READ: February 2016
GENRES: Romance, Fantasy.
AVERAGE RATING: ★★★★★
I put off reading these books for the longest time. I first heard about them a few years ago, and for whatever reason I was never tempted enough to pick them up. With the release of the third and final book a couple of months ago, it started popping up on my Tumblr dash again, so I impulse bought the first book. To be honest, when I started reading Captive Prince I really wasn’t sure that I was going to like it. I didn’t read the synopsis when I bought it, so I’d forgotten that the books were going to deal quite so closely with slavery. Despite that, I ended up staying awake until 3AM reading Captive Prince, and when I finished it up the next day, I began hunting down copies of the second and third book. It’s a really enjoyable, really interesting series. They are kind of “guilty pleasure” books, but I enjoyed them so much that I’m past whatever “guilt” I felt .
Here’s the synopsis:
Damen is a warrior hero to his people, and the truthful heir to the throne of Akielos, but when his half brother seizes power, Damen is captured, stripped of his identity and sent to serve the prince of an enemy nation as a pleasure slave.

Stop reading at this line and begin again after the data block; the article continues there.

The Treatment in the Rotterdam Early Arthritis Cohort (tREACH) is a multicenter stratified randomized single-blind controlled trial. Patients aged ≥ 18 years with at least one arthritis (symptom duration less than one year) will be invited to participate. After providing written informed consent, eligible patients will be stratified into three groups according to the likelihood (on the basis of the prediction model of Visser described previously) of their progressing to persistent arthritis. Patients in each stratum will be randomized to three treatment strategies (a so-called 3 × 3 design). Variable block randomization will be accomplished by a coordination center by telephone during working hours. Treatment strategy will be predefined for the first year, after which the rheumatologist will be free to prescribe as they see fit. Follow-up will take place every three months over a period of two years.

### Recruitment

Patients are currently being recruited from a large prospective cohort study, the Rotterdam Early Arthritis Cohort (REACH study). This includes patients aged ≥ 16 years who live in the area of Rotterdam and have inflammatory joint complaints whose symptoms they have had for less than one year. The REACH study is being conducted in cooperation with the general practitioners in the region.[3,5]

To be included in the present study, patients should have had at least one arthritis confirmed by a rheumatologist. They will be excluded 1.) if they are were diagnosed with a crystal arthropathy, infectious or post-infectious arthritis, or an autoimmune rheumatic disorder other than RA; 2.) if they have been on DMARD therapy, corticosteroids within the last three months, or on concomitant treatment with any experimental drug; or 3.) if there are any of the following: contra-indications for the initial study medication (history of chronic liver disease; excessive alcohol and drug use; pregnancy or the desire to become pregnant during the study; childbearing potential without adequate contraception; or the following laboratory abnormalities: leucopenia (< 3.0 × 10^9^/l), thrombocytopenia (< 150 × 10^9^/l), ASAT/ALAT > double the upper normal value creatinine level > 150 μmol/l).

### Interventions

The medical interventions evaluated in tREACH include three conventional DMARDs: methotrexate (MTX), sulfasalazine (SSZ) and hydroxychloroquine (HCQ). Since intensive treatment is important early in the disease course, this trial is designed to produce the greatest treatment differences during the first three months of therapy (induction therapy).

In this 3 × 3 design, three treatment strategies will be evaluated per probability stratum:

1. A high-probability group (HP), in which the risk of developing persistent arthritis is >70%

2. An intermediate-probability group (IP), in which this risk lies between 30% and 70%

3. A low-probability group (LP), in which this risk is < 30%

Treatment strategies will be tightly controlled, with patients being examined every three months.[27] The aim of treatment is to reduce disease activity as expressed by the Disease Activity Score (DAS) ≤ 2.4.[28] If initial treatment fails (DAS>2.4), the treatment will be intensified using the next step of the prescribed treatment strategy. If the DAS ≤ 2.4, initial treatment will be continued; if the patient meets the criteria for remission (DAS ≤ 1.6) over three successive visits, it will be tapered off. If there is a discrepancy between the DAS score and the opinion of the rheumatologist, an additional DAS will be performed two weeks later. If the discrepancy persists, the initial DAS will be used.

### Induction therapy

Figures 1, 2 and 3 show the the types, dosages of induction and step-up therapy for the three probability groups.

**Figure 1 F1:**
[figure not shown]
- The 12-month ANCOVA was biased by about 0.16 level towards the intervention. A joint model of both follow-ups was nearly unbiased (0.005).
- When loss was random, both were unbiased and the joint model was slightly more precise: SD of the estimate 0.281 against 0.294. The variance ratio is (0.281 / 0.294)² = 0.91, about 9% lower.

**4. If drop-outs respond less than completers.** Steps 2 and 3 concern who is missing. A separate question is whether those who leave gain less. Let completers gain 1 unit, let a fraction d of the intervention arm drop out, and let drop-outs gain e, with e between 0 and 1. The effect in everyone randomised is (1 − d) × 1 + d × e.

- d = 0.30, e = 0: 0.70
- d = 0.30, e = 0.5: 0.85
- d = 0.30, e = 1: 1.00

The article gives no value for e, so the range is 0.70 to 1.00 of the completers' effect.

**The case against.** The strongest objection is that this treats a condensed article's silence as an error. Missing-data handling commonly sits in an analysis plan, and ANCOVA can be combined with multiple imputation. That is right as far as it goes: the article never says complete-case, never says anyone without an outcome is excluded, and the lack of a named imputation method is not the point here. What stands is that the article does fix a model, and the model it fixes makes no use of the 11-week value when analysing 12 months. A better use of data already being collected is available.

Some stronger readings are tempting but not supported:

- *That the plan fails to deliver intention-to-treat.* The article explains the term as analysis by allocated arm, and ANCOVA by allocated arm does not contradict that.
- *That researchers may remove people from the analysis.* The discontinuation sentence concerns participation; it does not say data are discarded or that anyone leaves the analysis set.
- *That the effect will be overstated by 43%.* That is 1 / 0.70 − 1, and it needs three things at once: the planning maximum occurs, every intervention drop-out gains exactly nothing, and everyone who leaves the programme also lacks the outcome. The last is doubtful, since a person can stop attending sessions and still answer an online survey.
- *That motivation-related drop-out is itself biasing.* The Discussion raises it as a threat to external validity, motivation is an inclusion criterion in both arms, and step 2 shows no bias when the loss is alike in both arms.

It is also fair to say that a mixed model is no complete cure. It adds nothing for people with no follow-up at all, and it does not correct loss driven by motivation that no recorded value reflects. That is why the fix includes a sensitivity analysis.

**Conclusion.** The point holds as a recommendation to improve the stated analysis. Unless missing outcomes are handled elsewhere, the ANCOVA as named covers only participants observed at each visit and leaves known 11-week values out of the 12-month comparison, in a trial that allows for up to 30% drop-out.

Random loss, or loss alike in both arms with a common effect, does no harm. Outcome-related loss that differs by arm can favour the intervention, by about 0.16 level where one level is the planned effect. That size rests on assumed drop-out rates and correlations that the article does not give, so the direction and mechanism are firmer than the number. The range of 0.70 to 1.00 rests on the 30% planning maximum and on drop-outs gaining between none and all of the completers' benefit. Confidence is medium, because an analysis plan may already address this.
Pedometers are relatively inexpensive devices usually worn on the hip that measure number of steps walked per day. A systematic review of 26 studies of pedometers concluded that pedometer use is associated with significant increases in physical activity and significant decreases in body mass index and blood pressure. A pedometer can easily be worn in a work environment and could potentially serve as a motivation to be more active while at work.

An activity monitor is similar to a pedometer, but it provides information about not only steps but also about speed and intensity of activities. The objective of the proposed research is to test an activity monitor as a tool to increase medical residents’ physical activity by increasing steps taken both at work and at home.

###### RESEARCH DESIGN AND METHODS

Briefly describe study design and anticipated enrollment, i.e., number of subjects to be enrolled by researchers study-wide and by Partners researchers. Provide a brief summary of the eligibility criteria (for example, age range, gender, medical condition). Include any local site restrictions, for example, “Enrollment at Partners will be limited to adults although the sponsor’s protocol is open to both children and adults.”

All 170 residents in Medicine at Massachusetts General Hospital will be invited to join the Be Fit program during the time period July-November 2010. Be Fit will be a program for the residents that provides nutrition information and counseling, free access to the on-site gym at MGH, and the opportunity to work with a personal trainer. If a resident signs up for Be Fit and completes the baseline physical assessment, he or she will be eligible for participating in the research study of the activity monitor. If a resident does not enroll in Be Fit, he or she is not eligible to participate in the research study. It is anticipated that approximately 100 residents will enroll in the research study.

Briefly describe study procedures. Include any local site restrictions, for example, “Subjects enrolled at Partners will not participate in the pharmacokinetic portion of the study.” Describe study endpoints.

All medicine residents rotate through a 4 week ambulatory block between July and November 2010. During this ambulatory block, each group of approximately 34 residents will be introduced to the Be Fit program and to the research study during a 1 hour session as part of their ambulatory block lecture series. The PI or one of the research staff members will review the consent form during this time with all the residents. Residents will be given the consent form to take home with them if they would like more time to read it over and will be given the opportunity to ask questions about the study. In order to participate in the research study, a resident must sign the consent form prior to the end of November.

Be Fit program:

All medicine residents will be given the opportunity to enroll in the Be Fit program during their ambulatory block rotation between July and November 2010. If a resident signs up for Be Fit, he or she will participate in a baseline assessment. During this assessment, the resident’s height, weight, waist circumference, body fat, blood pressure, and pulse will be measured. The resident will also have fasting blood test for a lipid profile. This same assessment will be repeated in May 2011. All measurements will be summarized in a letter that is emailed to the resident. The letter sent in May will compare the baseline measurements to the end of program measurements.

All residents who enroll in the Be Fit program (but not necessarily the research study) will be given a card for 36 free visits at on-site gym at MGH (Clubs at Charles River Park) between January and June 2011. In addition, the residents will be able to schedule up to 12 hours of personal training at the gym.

Beautiful, manipulative and deadly, his new master Prince Laurent epitomizes the worst of the court at Vere. But in the lethal political web of the Veretian court, nothing is as it seems, and when Damen finds himself caught up in a play for the throne, he must work together with Laurent to survive and save his country.
For Damen, there is just one rule: never, ever reveal his true identity. Because the one man Damen needs is the one man who has more reason to hate him than anyone else.
Before I really get into it, I need to warn you for discussions of slavery, sex slavery, sexual abuse, rape, threat of rape, threat of violence, actual violence, and paedophilia. These issues feature or are discussed in the books at varying levels of intensity, but I’d rather overstate them than understate them. So if any of those things makes you feel uncomfortable, it’s worth seriously thinking about whether you want to read the books.
With that mentioned, let’s get on into my review.